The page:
Outdoors
Now that you have harvested some wild game you may not know exactly what to do with some of the less tender cuts of meat, and the freezer may already be full of fish fillets. Maybe it's time to look at some options. Shoulder and neck roasts can always be ground into burger, which can create lots of great meals, however there are some alternatives.
Smokehouses for fish and game 082813 OUTDOORS 1 For the Capital City Weekly Now that you have harvested some wild game you may not know exactly what to do with some of the less tender cuts of meat, and the freezer may already be full of fish fillets. Maybe it's time to look at some options. Shoulder and neck roasts can always be ground into burger, which can create lots of great meals, however there are some alternatives.

Photos By Paul Polanski

A smokehouse Paul Polanski built, photographed smoking fish.


Photos By Paul Polanski

An electric smoker Paul Polanski uses to smoke fish and game.

Click Thumbnails to View
Wednesday, August 28, 2013

Story last updated at 8/28/2013 - 2:58 pm

Smokehouses for fish and game

Now that you have harvested some wild game you may not know exactly what to do with some of the less tender cuts of meat, and the freezer may already be full of fish fillets. Maybe it's time to look at some options. Shoulder and neck roasts can always be ground into burger, which can create lots of great meals, however there are some alternatives.

I have an electric kettle type smoker and I use debarked, green 3-inch diameter alder logs placed on the electric element. It works very well for small amounts of product. A larger smokehouse can be made from rough cuts of wood since its service is to only capture smoke. I have also made a wooden smoker, built from rough-cut slabs of lumber. The structure was 66 inches high, 40 inches wide and 40 inches deep with a sloped, shingled roof, two double doors that were 3-feet high for product access and two double doors below to accommodate the firebox 12 inches high. The smokehouse sits directly on the ground and has three shelves with removable racks. The firebox is a 16-inch truck rim with a metal plate welded to the bottom. For initial setup a fire is started outside the smokehouse with dry hardwood until a bed of coals can provide adequate heat for the green hardwood to smolder. Sixteen-inches above the firebox a metal baffle was installed that could deflect any flames if the wood logs caught fire. I did not worry about the smokehouse catching fire because with proper attention to temperature, the firebox would smolder and not flame up. Green debarked hardwood also limits the effect of flame up, which can destroy your product quickly. Frequent monitoring of the temperature gauge is essential and by adding more wood should quell any flame up. The smoked products will keep their flavor and avoid spoilage for long periods of time if they are vacuum wrapped.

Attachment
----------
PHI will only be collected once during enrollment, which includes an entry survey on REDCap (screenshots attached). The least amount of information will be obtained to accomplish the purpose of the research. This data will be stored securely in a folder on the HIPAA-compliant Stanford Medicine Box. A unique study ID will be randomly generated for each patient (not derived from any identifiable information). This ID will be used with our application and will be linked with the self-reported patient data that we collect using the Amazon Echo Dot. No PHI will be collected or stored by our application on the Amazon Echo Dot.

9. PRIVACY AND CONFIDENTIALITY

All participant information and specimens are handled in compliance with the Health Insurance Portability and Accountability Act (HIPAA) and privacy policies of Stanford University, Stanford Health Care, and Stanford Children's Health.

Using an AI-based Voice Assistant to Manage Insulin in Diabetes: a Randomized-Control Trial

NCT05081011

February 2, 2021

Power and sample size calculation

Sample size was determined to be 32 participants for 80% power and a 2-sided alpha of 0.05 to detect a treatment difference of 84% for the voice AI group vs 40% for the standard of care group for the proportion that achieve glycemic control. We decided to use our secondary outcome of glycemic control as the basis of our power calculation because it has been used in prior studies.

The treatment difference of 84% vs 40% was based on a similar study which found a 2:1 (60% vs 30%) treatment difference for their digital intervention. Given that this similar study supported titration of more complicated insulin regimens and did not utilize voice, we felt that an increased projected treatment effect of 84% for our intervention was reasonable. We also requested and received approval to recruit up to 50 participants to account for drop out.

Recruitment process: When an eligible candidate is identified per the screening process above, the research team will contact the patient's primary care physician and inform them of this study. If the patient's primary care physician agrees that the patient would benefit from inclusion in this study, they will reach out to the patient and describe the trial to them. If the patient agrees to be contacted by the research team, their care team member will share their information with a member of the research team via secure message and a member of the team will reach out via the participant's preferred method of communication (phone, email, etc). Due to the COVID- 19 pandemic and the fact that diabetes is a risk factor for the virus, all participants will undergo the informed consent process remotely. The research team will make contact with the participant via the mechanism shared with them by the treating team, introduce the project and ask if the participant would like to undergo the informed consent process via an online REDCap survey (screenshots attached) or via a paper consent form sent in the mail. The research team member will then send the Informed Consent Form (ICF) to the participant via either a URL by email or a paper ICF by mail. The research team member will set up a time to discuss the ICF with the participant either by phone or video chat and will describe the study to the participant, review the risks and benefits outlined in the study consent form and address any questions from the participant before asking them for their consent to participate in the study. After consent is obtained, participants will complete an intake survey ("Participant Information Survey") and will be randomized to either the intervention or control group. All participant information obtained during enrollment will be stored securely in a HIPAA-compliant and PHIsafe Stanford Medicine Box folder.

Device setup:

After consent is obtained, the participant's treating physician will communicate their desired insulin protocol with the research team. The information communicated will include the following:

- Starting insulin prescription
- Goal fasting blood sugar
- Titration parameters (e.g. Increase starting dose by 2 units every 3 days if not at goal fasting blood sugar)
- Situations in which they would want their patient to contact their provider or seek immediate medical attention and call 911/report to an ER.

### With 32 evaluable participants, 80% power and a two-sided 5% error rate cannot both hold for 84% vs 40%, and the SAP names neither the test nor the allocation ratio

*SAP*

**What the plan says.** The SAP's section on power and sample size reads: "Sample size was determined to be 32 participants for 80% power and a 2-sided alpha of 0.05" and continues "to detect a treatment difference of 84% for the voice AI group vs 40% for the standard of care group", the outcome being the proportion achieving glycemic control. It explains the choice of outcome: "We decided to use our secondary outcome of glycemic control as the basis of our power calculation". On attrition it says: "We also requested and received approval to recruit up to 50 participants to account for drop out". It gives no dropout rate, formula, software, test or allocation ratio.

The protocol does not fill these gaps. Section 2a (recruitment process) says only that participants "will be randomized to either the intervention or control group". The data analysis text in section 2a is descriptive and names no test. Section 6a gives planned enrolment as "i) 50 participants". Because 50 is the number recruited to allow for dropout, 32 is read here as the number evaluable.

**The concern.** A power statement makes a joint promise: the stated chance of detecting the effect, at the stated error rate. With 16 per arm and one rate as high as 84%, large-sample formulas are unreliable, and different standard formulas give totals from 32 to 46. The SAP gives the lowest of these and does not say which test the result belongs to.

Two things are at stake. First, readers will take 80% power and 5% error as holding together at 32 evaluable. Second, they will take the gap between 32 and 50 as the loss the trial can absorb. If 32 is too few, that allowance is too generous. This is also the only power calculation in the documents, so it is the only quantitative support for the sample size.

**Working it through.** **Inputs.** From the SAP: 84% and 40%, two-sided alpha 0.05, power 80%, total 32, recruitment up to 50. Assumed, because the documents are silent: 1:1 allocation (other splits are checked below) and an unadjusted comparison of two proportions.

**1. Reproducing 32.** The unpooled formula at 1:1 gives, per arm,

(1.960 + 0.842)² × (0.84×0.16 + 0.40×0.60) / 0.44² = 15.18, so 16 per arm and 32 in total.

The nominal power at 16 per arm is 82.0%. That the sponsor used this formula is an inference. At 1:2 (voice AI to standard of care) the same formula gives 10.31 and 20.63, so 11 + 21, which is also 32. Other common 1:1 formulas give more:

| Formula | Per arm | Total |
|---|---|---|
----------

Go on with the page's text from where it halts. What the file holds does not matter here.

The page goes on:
Bon Appetite.

Kielbasa

A traditional polish sausage that can be baked, steamed, boiled or roasted.

Ingredients:

10 pounds of venison or bear meat with all fat removed and deboned (shoulder, neck, chuck)

5 pounds of pork shoulder (deboned, leave fat)

2 bulbs fresh garlic (not cloves - entire bulbs)

3 tablespoons marjoram

30 feet hog casing (can be purchased at the butcher shop)

2 tablespoons fresh ground pepper (mix thoroughly)

If you have access to an electric grinder that has a casing stuffer attachment, the process will go a lot quicker than a manual model. The trick is to guide the casing onto the stuffer attachment and as you are feeding all the ingredients into the grinder hopper. This is to provide just enough pressure on the filled casing to prevent the casing from bursting because of overfilling. The links should be approximately 18 feet long and then tied in a loop. This is fresh kielbasa and many prefer this product over the smoked version. Smoking would require a hardwood smoke of 120 degrees to 140 degrees for about 3 hours. Cooking the kielbasa for 15 to 20 minutes is required for consumption. Serve with fresh horseradish and rye bread.

Venison or bear jerky

The best cuts for this product is flank or round steak. (Lean meat with no fat or gristle.)

Ingredients

5 pounds venison or bear roast (partially frozen - easier to cut)

If you use a sharp knife the partially frozen roast will be easier to cut into strips 8 inches long, 2 inches wide and 1/8 inches thick.

Marinate these strips for 8 hours turning frequently.

1/2 fresh garlic bulb crushed

1/4 cup Worcestershire sauce

1 teaspoon Accent

1/2 cup vegetable oil

2 teaspoons Tabasco sauce

1 tablespoon brown sugar

Mix ingredients thoroughly and place strips in a bowl and add marinade.

After the marinating process place the strips on a grill and place in the smoker for 2-3 hours at 120 degrees to 160 degrees. Consistancy should be leathery and not brittle.

Fish fillets

Ingredients:

4 fresh fish fillets brined for 8 hours

1/2 gallon water

1 cup kosher salt

1/2 cup brown sugar

1 fresh garlic bulb crushed

After brining it is paramount that the fillets are thoroughly rinsed with cold water and dried before being placed in the smoker. Depending on the thickness of the fillets smoking (110-130 degrees) can take 4 to 6 hours.


Loading...